So there are two essential pieces of biblical justice that underline the connections between the #metoo movement and the critical theory/social justice movement and their failures to deliver real justice: the first is the foundation of Christ crucified for sinners. Here, the justice or righteousness of God is on full display. The perfect, holy justice of God was exacted on the spotless Lamb of God, standing in the place of and fully paying the penalties of sinful men. If you don’t stand at the foot of the cross and glory in that justice, you will not have eyes to see or ears to hear any other sort of true justice. And God really does call us to linger here. Yes, to know Christ is to be concerned with all injustice in the world, but to know Christ is to revel in the fact that here on the cross, the greatest injustice was perpetrated in the history of the world in order to put all things right. Here, on a Roman gibet the only perfectly innocent man in the history of the world was brutally and shamefully abused, oppressed, tortured, and murdered. You cannot rightly care about racial injustice, justice for the unborn, justice for the poor, justice for the immigrant, justice for the elderly or disabled if you do not see the massive injustice of the betrayal and execution of Jesus, and the glorious justice that has been accomplished, revealed, and delivered by the same.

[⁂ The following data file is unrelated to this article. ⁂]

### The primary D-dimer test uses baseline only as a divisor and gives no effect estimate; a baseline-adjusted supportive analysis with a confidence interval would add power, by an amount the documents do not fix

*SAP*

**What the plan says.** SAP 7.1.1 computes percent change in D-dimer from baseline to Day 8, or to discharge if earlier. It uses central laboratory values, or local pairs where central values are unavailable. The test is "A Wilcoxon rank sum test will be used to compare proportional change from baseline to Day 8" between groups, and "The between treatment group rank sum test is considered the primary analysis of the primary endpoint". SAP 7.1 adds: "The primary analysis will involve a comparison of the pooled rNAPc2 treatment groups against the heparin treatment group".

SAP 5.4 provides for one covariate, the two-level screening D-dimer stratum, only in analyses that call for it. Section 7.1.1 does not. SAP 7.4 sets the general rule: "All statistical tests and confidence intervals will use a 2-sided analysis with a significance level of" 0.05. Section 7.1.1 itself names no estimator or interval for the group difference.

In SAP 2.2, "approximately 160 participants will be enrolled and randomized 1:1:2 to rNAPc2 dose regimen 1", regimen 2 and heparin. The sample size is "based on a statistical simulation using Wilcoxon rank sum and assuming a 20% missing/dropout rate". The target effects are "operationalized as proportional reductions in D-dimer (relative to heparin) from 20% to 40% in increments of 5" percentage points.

The point is that He was the only truly innocent victim. His blood atones for the foulest sinners because He was pure, clean, holy, sinless, and undefiled. In other words, He is the only High Priest. He is the only One whose victimhood gave Him the right to speak and true authority on every matter. There are other true victims of horrific sins and crimes, but the blood and shame and pain of those victims cannot save a single soul. There is no inherent power in suffering. There is no inherent power in being a victim. And therefore, there is no inherent authority or power or goodness in sharing your story, sharing a hashtag, or joining a social media mob. But this is precisely what the social justice movement is all about. It is about “empowering” the powerless. It sees the world in terms of power disparities, based on race and gender and socio-economic classes. It sees the world broken into systems of privilege and oppression, power and weakness based on material realities: wealth, politics, skin color, sex, physical ability, opportunities, victimhood, etc. And therefore sees justice primarily in terms of redistribution of power. And any remaining power disparities are therefore inherently unjust. But this is fundamentally a stance of rebellion against the Sovereign God who has ordained power disparities in the world according to His wisdom and for our good. That power can certainly be used sinfully and oppressively, but the power and authority is given by the Lord Jesus Himself. And He won the right to give and take all authority and power according to His good pleasure by His death and resurrection. He ordains pastors and parents, judges and husbands, swords and keys and rods, and all of it answers to Him.